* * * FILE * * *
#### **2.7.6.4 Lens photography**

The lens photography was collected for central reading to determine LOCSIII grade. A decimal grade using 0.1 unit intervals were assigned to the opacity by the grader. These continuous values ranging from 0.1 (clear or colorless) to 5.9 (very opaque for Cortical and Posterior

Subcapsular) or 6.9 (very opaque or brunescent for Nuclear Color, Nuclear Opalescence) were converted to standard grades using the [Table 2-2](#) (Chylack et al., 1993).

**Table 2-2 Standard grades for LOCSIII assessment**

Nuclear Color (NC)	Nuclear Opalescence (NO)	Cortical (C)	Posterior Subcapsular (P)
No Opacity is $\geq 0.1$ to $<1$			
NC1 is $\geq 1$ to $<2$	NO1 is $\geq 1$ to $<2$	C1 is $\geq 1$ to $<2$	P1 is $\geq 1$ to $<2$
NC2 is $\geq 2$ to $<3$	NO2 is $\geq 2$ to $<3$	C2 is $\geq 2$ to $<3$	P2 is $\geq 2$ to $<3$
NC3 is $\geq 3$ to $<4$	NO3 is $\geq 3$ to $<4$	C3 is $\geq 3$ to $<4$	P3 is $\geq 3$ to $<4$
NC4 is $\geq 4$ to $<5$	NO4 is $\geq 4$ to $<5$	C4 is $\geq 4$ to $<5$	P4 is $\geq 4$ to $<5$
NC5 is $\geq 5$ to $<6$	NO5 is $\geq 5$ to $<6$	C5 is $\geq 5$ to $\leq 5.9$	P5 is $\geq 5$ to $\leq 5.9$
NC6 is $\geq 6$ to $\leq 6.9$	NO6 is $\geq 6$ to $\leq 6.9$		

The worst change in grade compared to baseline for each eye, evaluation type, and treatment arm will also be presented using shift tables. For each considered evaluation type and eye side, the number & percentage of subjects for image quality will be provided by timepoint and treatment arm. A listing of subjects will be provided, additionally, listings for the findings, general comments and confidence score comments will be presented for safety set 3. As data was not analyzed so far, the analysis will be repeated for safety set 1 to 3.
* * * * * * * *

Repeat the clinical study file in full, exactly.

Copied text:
#### **2.7.6.4 Lens photography**

The lens photography was collected for central reading to determine LOCSIII grade. A decimal grade using 0.1 unit intervals were assigned to the opacity by the grader. These continuous values ranging from 0.1 (clear or colorless) to 5.9 (very opaque for Cortical and Posterior

Subcapsular) or 6.9 (very opaque or brunescent for Nuclear Color, Nuclear Opalescence) were converted to standard grades using the [Table 2-2](#) (Chylack et al., 1993).

**Table 2-2 Standard grades for LOCSIII assessment**

Nuclear Color (NC)	Nuclear Opalescence (NO)	Cortical (C)	Posterior Subcapsular (P)
No Opacity is $\geq 0.1$ to $<1$			
NC1 is $\geq 1$ to $<2$	NO1 is $\geq 1$ to $<2$	C1 is $\geq 1$ to $<2$	P1 is $\geq 1$ to $<2$
NC2 is $\geq 2$ to $<3$	NO2 is $\geq 2$ to $<3$	C2 is $\geq 2$ to $<3$	P2 is $\geq 2$ to $<3$
NC3 is $\geq 3$ to $<4$	NO3 is $\geq 3$ to $<4$	C3 is $\geq 3$ to $<4$	P3 is $\geq 3$ to $<4$
NC4 is $\geq 4$ to $<5$	NO4 is $\geq 4$ to $<5$	C4 is $\geq 4$ to $<5$	P4 is $\geq 4$ to $<5$
NC5 is $\geq 5$ to $<6$	NO5 is $\geq 5$ to $<6$	C5 is $\geq 5$ to $\leq 5.9$	P5 is $\geq 5$ to $\leq 5.9$
NC6 is $\geq 6$ to $\leq 6.9$	NO6 is $\geq 6$ to $\leq 6.9$		

The worst change in grade compared to baseline for each eye, evaluation type, and treatment arm will also be presented using shift tables. For each considered evaluation type and eye side, the number & percentage of subjects for image quality will be provided by timepoint and treatment arm. A listing of subjects will be provided, additionally, listings for the findings, general comments and confidence score comments will be presented for safety set 3. As data was not analyzed so far, the analysis will be repeated for safety set 1 to 3.